According to the Office of the Prosecutor at the International Criminal Court (ICC), the Mungiki took an oath in 2007 to protect the interests of the GEMA community but to specifically
“ensure that the Presidency remained within Kikuyu hands.”
A pre-trial brief the office released in January this year says the oath was part of the initiation procedures that its members went through while being introduced to the group’s rules and procedures. Those who broke these rules, the brief says, went through a “quasi-judicial” procedure and if found guilty would be punished, the highest form of punishment being death penalty.
The OTP also says the Mungiki had an effective communication network, a quality which made it reliable to politicians.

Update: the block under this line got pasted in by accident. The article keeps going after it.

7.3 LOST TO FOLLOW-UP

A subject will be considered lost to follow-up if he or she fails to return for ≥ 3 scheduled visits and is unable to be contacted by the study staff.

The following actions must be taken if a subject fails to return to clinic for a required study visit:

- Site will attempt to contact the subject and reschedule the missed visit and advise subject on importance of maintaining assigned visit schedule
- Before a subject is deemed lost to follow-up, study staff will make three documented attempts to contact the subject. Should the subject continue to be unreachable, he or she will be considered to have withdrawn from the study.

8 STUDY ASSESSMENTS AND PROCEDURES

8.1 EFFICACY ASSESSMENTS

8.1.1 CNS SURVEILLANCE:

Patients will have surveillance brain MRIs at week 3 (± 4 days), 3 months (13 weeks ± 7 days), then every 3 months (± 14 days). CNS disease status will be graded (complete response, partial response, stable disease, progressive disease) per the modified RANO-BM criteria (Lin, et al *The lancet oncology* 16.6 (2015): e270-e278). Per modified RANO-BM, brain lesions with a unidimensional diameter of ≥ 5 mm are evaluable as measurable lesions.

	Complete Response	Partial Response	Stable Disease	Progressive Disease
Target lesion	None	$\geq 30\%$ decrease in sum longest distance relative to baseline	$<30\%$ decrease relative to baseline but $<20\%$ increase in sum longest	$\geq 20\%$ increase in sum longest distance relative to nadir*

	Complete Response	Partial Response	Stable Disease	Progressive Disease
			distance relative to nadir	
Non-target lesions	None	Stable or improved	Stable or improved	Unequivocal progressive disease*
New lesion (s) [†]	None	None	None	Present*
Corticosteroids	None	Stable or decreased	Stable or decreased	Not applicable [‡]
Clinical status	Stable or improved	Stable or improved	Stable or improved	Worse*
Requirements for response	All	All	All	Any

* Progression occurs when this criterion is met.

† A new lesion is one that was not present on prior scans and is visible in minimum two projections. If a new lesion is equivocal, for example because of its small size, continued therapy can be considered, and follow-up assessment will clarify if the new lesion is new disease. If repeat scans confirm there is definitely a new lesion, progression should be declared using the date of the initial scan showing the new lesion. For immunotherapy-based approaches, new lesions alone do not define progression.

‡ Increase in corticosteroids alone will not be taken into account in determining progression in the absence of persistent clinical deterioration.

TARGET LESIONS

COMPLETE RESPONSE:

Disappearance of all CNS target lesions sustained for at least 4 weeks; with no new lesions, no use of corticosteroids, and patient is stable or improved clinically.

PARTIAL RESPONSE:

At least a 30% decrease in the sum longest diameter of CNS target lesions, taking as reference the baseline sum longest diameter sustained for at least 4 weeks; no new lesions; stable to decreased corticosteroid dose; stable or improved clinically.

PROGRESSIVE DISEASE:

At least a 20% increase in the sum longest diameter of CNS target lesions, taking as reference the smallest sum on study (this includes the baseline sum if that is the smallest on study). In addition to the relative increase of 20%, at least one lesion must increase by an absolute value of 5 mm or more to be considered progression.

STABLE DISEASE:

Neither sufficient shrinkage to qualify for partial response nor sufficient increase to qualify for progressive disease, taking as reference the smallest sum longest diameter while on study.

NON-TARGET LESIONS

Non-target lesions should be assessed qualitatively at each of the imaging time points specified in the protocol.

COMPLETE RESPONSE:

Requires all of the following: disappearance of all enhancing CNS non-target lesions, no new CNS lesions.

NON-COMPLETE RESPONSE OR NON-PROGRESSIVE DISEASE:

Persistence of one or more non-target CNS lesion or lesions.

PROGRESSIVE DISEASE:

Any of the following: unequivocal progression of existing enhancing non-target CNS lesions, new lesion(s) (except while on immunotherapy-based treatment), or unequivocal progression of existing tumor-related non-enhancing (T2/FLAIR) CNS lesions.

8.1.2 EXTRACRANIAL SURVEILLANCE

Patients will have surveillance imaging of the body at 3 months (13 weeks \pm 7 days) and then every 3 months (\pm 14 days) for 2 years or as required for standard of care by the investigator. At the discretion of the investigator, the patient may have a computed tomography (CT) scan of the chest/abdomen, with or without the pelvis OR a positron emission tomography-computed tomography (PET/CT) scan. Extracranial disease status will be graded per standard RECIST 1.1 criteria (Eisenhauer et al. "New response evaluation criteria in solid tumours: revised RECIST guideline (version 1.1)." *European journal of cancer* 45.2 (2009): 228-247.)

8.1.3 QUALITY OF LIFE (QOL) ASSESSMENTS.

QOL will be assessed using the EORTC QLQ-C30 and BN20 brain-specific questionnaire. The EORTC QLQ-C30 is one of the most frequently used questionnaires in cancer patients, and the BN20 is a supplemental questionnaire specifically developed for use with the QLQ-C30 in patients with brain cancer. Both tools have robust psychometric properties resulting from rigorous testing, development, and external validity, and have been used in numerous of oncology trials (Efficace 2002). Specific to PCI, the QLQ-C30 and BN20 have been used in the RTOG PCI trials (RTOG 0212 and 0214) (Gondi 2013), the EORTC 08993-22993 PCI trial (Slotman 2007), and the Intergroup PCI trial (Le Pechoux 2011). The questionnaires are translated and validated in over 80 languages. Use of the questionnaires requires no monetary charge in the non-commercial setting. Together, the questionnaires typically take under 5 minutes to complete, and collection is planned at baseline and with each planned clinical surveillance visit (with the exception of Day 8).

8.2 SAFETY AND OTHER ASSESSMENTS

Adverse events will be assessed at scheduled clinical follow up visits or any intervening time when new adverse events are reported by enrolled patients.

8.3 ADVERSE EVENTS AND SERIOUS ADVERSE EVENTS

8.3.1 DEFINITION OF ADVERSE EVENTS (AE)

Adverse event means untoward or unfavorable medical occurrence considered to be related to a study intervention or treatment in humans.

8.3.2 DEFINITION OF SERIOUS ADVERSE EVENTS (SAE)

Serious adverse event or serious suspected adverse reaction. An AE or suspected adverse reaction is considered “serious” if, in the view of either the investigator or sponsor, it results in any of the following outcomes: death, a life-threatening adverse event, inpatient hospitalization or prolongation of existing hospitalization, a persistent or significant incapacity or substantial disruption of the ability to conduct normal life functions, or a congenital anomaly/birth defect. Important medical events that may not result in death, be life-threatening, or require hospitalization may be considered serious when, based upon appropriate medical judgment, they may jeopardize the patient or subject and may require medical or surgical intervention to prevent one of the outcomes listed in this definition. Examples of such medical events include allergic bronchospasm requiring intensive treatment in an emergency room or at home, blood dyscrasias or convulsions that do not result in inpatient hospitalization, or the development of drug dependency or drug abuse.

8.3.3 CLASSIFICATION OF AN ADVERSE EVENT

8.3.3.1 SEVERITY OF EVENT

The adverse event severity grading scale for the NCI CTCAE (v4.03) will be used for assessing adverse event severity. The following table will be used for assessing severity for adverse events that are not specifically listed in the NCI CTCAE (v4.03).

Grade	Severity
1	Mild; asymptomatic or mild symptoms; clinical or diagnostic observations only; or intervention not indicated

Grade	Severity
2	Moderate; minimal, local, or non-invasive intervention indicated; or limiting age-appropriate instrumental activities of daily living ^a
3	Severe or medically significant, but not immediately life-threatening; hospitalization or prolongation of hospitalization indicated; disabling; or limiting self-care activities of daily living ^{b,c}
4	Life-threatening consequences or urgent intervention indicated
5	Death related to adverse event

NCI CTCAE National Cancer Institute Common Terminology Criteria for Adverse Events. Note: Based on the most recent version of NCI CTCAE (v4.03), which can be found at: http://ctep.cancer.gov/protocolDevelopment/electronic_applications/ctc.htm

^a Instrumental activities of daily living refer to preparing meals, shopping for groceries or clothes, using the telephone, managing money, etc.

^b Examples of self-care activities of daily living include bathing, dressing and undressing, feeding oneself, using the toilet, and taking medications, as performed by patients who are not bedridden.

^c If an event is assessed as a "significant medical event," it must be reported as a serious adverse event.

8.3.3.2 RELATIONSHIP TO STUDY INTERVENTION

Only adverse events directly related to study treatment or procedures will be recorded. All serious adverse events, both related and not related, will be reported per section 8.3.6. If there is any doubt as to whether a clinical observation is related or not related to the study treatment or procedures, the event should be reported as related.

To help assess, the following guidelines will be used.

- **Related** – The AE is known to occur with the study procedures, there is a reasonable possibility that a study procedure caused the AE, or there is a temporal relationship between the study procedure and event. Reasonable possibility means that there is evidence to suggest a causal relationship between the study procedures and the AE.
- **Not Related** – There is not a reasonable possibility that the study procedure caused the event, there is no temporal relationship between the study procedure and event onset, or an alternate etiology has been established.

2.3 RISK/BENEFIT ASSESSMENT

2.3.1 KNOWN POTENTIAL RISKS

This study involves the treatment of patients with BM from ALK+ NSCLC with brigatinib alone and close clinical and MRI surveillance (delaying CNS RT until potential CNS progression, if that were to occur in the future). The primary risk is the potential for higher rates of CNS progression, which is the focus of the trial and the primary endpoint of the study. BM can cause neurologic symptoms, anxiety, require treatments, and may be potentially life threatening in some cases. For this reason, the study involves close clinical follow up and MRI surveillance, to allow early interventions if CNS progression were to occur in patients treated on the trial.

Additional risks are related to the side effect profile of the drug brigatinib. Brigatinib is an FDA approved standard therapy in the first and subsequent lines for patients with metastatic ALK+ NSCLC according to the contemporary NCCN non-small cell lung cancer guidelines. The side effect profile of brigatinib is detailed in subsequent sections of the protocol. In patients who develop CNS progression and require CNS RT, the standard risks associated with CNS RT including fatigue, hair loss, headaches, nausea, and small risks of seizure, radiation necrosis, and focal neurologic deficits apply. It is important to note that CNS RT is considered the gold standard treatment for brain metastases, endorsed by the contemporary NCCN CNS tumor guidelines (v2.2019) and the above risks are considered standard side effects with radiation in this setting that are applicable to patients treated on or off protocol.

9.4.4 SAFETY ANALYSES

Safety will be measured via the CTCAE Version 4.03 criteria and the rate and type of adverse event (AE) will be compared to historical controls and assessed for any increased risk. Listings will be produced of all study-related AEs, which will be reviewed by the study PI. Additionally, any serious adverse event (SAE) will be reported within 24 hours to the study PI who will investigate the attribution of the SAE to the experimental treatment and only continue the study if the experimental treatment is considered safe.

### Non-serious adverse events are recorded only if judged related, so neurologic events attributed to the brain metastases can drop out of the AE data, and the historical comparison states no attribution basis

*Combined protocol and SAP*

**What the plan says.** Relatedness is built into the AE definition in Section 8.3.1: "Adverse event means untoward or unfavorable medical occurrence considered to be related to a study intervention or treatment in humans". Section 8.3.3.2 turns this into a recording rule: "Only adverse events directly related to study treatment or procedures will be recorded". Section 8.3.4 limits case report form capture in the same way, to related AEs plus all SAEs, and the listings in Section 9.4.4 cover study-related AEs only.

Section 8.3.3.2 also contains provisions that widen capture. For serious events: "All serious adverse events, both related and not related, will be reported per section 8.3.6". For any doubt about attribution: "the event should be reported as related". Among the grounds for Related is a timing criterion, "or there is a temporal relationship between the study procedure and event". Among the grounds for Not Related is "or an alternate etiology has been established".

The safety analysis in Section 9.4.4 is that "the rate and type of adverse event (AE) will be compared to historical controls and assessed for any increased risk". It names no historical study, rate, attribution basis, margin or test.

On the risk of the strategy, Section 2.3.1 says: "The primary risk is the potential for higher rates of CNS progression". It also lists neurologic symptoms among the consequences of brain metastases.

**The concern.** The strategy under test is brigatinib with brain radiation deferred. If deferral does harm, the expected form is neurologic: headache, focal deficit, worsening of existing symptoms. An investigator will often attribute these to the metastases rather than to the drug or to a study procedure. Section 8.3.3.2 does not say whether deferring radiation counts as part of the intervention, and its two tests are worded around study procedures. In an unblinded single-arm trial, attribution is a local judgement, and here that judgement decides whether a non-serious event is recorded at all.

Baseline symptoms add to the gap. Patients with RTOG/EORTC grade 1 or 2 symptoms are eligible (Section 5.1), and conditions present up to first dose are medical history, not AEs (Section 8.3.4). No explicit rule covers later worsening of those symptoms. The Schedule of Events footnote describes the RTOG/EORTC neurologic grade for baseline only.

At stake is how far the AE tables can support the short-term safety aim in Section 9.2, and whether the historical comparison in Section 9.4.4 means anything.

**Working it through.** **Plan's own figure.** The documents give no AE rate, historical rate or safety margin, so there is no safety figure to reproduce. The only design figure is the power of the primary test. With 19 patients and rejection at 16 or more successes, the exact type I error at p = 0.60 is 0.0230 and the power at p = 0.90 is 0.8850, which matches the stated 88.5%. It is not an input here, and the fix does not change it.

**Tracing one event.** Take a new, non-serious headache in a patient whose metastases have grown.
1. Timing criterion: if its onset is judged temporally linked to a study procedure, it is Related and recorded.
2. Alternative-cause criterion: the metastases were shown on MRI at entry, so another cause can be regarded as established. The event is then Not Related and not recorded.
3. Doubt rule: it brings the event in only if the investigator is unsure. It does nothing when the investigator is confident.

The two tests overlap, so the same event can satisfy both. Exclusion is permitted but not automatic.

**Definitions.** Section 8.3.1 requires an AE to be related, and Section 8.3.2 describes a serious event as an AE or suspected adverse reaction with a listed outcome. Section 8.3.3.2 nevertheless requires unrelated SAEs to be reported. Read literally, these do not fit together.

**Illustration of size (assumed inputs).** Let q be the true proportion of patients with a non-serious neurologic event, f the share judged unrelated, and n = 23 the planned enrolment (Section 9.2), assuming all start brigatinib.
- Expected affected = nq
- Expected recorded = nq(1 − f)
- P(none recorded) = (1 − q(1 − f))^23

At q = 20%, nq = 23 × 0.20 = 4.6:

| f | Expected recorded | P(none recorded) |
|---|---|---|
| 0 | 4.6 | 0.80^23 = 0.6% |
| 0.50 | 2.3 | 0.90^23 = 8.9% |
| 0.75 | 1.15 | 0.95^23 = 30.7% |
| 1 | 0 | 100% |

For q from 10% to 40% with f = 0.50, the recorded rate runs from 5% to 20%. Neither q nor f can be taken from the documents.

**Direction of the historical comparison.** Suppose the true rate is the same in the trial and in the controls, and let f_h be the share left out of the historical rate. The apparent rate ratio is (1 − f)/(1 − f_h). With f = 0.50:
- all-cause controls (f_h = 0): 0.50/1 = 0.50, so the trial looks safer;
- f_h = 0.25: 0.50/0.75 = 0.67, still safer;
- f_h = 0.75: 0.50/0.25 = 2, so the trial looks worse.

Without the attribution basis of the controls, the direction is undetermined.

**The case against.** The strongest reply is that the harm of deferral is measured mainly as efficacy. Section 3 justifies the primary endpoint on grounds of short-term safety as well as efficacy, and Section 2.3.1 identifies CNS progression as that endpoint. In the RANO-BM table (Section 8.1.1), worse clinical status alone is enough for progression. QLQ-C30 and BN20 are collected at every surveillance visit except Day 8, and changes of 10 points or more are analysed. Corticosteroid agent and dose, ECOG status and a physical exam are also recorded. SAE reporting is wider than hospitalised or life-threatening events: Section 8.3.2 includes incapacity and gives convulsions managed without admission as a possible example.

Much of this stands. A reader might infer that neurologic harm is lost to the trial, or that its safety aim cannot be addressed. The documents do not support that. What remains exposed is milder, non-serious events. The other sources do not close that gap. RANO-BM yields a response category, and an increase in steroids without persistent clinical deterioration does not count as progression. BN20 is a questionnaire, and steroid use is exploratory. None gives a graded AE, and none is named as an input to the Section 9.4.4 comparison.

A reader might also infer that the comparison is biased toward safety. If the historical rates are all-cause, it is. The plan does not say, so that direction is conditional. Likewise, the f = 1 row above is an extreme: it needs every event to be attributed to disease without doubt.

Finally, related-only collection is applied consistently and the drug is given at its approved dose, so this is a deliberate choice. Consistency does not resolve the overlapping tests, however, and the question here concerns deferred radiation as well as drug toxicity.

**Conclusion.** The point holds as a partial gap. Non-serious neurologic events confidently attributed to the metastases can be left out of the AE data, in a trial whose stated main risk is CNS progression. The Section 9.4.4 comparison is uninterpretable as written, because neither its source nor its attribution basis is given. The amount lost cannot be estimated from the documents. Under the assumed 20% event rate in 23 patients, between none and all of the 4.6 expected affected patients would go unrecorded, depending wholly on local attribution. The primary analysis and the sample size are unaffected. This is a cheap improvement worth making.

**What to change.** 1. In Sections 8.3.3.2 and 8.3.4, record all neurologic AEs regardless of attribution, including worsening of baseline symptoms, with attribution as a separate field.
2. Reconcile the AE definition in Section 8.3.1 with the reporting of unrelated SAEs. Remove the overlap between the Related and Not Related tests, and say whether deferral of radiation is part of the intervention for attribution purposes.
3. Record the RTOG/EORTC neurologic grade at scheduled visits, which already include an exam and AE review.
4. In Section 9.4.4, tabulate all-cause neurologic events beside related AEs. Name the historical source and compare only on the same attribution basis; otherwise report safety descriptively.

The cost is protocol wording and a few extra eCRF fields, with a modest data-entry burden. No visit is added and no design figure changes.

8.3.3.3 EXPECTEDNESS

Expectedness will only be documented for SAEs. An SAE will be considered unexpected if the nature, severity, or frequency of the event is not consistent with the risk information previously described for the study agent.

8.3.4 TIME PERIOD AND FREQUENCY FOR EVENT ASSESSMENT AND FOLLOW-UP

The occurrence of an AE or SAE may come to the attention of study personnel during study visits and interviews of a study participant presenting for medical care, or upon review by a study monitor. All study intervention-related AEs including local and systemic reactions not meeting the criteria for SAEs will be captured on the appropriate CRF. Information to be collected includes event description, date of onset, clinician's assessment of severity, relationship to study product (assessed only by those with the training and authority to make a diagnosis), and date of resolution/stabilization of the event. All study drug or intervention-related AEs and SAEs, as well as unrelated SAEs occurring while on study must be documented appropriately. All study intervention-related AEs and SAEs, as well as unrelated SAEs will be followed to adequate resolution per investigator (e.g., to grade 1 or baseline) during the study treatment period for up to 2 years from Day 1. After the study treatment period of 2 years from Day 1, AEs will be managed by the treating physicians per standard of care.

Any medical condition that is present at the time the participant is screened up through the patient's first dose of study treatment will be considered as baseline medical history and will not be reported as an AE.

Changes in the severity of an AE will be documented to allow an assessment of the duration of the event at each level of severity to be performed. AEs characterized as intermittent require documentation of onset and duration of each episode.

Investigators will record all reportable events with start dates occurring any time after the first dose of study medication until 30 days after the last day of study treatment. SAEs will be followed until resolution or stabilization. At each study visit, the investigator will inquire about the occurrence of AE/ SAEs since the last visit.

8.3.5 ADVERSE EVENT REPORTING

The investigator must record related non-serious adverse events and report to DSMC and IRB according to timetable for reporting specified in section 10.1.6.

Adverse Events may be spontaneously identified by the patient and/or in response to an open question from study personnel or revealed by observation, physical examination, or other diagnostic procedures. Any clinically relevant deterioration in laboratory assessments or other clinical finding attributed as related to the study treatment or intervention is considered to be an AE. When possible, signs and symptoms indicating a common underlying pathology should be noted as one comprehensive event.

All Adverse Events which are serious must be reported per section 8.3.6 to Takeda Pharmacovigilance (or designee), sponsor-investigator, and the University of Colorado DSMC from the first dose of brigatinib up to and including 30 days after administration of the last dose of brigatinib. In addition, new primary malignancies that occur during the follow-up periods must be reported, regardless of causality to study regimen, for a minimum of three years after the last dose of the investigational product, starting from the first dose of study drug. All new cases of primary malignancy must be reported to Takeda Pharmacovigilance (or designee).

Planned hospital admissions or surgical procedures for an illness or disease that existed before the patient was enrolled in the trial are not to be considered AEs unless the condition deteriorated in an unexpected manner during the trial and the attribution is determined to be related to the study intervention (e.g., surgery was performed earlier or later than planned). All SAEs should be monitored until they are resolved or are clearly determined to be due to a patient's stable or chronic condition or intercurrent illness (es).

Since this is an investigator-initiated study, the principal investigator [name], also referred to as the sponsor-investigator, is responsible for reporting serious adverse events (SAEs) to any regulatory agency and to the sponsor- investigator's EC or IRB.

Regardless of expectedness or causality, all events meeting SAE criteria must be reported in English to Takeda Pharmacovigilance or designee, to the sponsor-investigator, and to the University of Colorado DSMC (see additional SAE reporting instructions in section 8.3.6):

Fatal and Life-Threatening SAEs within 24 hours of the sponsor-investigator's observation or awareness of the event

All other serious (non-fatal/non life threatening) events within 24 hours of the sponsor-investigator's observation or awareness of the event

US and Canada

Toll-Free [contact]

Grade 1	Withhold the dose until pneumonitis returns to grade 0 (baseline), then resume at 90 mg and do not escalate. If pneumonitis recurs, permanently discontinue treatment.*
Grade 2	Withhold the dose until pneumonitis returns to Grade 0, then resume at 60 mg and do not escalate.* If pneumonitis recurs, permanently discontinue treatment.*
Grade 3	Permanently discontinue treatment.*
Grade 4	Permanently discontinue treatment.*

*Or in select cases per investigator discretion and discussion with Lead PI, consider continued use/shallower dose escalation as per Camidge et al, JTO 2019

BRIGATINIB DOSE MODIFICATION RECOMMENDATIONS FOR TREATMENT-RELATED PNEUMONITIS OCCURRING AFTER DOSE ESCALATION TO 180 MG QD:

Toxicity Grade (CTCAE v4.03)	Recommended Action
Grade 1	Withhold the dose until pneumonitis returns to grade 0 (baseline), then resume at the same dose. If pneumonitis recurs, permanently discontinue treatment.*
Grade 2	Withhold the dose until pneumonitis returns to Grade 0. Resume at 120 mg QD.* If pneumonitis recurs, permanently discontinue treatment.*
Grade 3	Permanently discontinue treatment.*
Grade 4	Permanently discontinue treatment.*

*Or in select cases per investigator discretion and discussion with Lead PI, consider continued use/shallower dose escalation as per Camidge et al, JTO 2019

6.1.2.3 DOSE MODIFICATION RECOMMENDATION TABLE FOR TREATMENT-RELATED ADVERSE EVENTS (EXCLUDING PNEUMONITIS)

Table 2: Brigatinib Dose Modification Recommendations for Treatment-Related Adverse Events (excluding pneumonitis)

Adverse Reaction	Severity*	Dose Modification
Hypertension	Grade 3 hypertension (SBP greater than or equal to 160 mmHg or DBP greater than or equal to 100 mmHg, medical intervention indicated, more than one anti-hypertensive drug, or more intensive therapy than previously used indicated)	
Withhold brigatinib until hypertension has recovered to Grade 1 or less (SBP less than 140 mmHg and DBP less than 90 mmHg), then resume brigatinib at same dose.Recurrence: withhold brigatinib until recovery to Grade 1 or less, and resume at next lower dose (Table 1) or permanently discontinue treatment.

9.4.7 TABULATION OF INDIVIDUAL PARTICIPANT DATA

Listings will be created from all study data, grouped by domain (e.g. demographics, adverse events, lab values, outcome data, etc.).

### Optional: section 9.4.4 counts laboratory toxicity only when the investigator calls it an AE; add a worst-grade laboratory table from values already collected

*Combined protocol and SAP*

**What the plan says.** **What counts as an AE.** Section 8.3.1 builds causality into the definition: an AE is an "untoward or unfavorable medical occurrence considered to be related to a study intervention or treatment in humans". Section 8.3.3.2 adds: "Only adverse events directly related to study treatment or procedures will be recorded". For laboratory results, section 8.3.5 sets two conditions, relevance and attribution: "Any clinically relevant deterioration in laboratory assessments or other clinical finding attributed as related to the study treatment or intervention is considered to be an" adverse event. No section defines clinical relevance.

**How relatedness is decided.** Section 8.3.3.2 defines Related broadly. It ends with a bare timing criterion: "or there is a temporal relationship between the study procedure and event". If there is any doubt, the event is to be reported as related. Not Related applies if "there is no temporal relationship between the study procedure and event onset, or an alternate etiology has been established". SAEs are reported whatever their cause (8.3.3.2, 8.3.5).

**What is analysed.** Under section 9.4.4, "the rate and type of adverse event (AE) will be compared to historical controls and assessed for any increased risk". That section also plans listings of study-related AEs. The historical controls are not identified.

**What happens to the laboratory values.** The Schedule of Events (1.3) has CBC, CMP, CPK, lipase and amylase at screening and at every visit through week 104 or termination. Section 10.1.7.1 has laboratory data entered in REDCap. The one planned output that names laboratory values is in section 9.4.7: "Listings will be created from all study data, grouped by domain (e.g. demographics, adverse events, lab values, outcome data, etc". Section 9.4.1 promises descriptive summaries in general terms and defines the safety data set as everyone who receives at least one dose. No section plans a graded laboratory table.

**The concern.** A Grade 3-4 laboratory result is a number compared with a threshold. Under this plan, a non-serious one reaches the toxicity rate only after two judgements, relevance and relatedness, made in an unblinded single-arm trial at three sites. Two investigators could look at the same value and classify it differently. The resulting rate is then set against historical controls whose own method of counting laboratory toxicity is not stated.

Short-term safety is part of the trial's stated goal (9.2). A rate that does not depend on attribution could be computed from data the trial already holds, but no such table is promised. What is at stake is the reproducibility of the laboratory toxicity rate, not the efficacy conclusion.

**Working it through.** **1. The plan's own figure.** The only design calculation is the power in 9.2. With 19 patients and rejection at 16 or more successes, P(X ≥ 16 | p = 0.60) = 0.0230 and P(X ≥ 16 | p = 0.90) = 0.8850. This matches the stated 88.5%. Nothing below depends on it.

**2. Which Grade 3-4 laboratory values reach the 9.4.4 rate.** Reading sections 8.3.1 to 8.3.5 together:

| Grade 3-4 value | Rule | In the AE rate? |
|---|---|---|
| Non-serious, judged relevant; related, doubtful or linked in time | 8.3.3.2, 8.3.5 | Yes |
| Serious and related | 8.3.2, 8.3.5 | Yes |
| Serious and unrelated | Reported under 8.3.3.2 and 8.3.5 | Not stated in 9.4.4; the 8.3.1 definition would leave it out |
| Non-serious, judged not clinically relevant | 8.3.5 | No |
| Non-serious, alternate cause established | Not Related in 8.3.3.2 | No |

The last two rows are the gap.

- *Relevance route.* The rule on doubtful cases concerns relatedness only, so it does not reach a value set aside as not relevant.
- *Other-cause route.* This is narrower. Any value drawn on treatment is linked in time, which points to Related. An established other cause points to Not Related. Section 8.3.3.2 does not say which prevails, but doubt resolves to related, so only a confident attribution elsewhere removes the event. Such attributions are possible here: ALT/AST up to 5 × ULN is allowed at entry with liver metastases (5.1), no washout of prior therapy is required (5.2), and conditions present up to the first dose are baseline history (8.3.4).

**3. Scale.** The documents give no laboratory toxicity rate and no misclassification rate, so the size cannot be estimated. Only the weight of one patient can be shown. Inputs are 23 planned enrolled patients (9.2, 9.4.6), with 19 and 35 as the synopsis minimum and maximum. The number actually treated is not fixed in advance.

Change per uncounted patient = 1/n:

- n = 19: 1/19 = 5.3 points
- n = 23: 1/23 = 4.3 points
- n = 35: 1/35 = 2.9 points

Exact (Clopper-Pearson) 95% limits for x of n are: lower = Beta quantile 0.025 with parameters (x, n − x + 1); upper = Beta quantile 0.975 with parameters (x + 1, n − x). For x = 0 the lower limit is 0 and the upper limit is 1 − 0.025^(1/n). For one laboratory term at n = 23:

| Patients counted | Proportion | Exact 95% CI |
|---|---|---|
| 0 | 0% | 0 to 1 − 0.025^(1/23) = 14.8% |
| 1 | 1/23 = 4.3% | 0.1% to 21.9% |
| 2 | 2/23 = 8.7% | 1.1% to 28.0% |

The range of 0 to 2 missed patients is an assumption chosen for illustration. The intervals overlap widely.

“The Muranga and Uhuru Park rallies in November 2007 each assembling thousands of Mungiki from across the country, are indicative of the Mungiki’s ability to mobilize large numbers on short notice,” the brief says.
Sources of Finance:
The OTP says the Mungiki had several sources of finances. Apart from being paid by politicians to campaign for them, the group is said to have relied on the matatu industry to collect its revenue. The OTP also says the group sold protection services to business people, as well as providing
“essential social services such as garbage collection, security, water, electricity, and public toilets in certain areas.”
More than 1,000 people were killed during the violence that rocked the country after the general elections. Another 650,000 were displaced from their homes.
While President Uhuru Kenyatta has since apologized for the crimes, a number of proposals are yet to be met as way of ending endemic inequalities among communities that have been seen as a source of ethnic conflict in Kenya.
Most of these proposals are found in the Truth Justice and Reconciliation Commission (TJRC) report which is yet to be implemented.